Important Immunisations for Children in Singapore
Do you know what immunisations are mandatory for your baby here in Singapore?
What are the mandatory vaccinations your baby requires?
As mums and dads, we’ve all heard about the importance of immunizing our children against certain illnesses. Your child’s doctor would have also had chat to you about why your little one should be vaccinated.
Immunising children — especially against common childhood diseases like chickenpox, mumps or rubella — is recommended by almost all health professionals because getting any of these diseases could make your little one very ill.
Organisations such as the Health Promotion Board (HPB), Singapore and the World Health Organization (WHO)recommend childhood immunisations for many reasons, like the following: Immunisation protects your little one against serious diseases that can have some pretty nasty complications.
Immunising your child can actually help protect other children too, especially if they are not immunised themselves for whatever reason. Also, if enough kids are vaccinated against a certain disease, the chances are that the disease may be eradicated. In Singapore, there are some immunisations which are mandatory for all children, while others are optional.
Some vaccines are mandatory and some are optional. Speak to your child’s doctor for more information
The vaccinations currently recommended to children in Singapore include:
- Hepatitis B
- Pertussis (DTP)
- Poliomyelitis (Oral Polio Vaccine)
- Measles, Mumps, and Rubella (MMR).
The diphtheria and measles vaccinations are compulsory by law and are available for free at the local polyclinics.
Optional immunisations (Chickenpox, Influenza, Rotavirus, Hepatitis A, Meningococcal and Pneumococcal) are available at a fee with your doctor.
Read on below to find out more about these important jabs. Also read more on common medical conditions experienced by newborn babies, such as Respiratory Syncytial Virus (RSV), Baby Eczema and Baby Thrush.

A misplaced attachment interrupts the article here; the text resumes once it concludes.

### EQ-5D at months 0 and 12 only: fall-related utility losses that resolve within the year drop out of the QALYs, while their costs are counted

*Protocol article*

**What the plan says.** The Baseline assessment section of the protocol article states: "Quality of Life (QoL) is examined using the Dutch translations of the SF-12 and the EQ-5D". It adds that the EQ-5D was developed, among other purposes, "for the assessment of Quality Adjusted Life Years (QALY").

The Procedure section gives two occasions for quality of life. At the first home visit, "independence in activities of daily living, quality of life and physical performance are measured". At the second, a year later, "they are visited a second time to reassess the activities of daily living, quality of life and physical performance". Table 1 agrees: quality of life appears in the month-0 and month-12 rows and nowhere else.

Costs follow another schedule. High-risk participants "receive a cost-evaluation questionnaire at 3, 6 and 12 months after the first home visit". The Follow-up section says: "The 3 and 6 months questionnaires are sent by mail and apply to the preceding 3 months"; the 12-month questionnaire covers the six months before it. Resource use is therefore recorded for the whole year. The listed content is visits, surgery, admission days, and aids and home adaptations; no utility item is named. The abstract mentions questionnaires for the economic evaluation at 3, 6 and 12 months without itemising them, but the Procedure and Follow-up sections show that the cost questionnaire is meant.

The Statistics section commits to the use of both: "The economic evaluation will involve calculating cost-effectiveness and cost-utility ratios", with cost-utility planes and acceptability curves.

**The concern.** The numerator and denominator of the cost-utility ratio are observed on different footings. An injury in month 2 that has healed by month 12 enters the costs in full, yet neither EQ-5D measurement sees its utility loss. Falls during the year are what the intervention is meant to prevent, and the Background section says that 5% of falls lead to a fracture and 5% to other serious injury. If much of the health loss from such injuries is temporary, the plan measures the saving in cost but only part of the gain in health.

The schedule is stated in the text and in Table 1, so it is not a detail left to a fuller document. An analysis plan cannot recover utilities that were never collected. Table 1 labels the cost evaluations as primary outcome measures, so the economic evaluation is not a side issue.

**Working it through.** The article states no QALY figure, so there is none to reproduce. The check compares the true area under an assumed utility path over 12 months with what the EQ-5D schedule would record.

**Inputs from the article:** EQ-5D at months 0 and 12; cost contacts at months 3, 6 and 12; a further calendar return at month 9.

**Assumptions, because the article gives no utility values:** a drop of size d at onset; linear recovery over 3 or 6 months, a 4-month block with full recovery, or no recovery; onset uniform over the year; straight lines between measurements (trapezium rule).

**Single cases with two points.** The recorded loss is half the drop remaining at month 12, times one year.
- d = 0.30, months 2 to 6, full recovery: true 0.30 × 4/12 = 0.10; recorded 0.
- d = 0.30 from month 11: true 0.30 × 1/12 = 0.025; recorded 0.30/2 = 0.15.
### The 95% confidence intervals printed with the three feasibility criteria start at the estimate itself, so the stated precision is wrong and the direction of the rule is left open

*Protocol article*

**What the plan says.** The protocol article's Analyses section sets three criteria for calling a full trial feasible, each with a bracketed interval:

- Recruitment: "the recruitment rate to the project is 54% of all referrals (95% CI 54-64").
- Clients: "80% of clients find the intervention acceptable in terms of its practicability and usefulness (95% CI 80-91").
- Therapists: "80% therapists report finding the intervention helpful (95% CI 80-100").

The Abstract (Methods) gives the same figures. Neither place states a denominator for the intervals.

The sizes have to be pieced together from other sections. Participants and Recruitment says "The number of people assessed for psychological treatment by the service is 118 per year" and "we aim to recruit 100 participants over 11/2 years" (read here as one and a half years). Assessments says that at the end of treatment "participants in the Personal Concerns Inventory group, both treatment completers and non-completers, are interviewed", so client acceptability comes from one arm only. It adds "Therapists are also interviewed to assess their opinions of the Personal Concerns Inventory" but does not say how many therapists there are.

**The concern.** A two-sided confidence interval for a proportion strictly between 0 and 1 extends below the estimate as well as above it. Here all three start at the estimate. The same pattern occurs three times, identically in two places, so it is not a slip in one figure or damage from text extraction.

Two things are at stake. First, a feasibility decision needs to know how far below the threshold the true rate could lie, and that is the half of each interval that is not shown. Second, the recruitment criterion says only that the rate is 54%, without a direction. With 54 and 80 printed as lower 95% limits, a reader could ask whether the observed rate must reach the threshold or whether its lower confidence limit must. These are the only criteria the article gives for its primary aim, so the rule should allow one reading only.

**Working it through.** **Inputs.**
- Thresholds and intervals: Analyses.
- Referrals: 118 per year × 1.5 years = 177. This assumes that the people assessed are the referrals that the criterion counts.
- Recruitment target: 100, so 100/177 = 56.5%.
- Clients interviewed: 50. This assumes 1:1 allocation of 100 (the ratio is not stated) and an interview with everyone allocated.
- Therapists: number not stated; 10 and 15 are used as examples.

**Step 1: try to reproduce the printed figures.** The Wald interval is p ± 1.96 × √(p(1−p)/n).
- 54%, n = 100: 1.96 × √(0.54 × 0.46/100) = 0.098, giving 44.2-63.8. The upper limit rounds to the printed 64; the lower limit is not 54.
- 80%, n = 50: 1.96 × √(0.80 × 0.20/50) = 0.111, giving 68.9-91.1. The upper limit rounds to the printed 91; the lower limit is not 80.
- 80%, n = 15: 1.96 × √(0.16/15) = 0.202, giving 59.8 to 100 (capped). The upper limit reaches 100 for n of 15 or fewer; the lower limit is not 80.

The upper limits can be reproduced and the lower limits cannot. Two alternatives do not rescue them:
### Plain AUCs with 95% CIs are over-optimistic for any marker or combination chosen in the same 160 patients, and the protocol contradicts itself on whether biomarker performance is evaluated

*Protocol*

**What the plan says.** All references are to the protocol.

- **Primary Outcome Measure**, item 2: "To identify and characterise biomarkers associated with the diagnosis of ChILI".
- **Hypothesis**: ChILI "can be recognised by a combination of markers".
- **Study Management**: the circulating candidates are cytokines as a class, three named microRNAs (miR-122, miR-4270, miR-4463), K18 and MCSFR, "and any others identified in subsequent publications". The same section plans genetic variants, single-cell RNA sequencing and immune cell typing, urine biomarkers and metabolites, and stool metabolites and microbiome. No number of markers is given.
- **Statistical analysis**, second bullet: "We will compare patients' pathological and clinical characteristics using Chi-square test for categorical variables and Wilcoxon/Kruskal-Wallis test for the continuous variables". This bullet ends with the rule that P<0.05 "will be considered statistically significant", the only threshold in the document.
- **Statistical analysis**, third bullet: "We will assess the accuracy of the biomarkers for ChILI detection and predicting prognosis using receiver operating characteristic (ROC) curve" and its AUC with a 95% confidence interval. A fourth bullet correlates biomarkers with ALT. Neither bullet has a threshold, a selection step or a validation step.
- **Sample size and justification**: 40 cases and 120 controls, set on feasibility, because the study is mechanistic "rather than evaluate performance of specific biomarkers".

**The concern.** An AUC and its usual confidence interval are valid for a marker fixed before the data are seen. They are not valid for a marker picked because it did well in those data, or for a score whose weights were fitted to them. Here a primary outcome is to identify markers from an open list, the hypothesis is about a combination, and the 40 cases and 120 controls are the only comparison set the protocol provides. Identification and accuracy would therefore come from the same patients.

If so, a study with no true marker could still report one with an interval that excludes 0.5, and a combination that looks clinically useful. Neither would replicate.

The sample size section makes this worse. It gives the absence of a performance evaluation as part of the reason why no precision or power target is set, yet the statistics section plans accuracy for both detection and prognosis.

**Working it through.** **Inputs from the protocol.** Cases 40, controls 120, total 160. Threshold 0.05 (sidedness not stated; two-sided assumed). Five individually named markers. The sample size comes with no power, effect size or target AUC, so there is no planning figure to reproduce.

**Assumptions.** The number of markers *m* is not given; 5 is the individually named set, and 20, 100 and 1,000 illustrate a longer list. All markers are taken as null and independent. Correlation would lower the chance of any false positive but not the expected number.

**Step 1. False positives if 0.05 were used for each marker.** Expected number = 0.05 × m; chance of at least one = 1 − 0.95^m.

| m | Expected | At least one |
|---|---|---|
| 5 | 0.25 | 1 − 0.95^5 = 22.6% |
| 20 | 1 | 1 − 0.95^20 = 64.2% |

Vaccinating your baby can protect him from potentially harmful diseases
Measles, Mumps and Rubella Vaccine (MMR)
The MMR vaccine is given to your baby when he or she is around 12 months old, with a booster at age 12.
Diphtheria/Pertussis/Tetanus (DPT) Vaccine
Your baby will be given 3 doses of the DPT vaccine, from months 3-5. This 3-in-1 baby immunisation is to protect your child against Diphtheria, Whooping cough and Tetanus.
- Diphtheria is a very serious disease that can cause breathing problems, paralysis or heart failure.
- Pertussis causes spells of coughing that can make it difficult to eat, drink, or breathe.
- Tetanus, also called lockjaw, is caused by bacteria that is commonly found in soil. When this germ gets into an open cut or wound, an unprotected person can get tetanus, which creates serious muscle spasms that can be strong enough to snap the spine.
BCG (Bacillus Calmette-Guerin)
Your baby will be given a weakened version of the BCG virus at birth. This jab protects your baby tuberculosis (TB).
Hepatitis B Vaccine
The hepatitis B vaccine is given to your little one in 3 doses: the 1st will be at birth, the 2nd dose at 1 month and the 3rd at 6 months.
Vaccinating your child has minimum side-effects which are much less harmful than contracting the actual disease
Poliomyelitis (Polio) Vaccine
Poliomyelitis is caused by the polio virus and mainly affects young children. The virus lives in the throat and intestinal tract and is spread through contact with the stools of an infected person.
When infected, children can become paralyzed. While Singapore was declared polio-free in 2000, polio is still present in some countries, so the risk of getting this disease is still there, which is why it’s important to give it to your little one.
Do make sure your little one follows a strict personal hygiene routine after getting the polio vaccination, as the virus particles are passed out through the faeces for at least 6 weeks.
Mums and dads, if you want to find out more about your baby’s mandatory and optional immunisations, do speak to your child’s paediatrician, who will also be able to talk to you about any worries you may have about these jabs too.
You could also have a look at the Singapore Health Promotion Board website.
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The information published herein is intended and strictly only for informational, educational, purposes and the same shall not be misconstrued as medical advice. If you are worried about your own health, or your child’s well being, seek immediate medical advice. You should never delay seeking medical advice, disregard medical advice, or discontinue medical treatment because of information on this website. Kimberly-Clark and/ or its subsidiaries assumes no liability for the interpretation and/or use of the information contained in this article. Further, while due care and caution has been taken to ensure that the content here is free from mistakes or omissions, Kimberly-Clark and/ or its subsidiaries makes no claims, promises or guarantees about the accuracy, completeness or adequacy of the information here, and to the extent permitted by law, Kimberly-Clark and/ or its subsidiaries do not accept any liability or responsibility for claims, errors or omissions.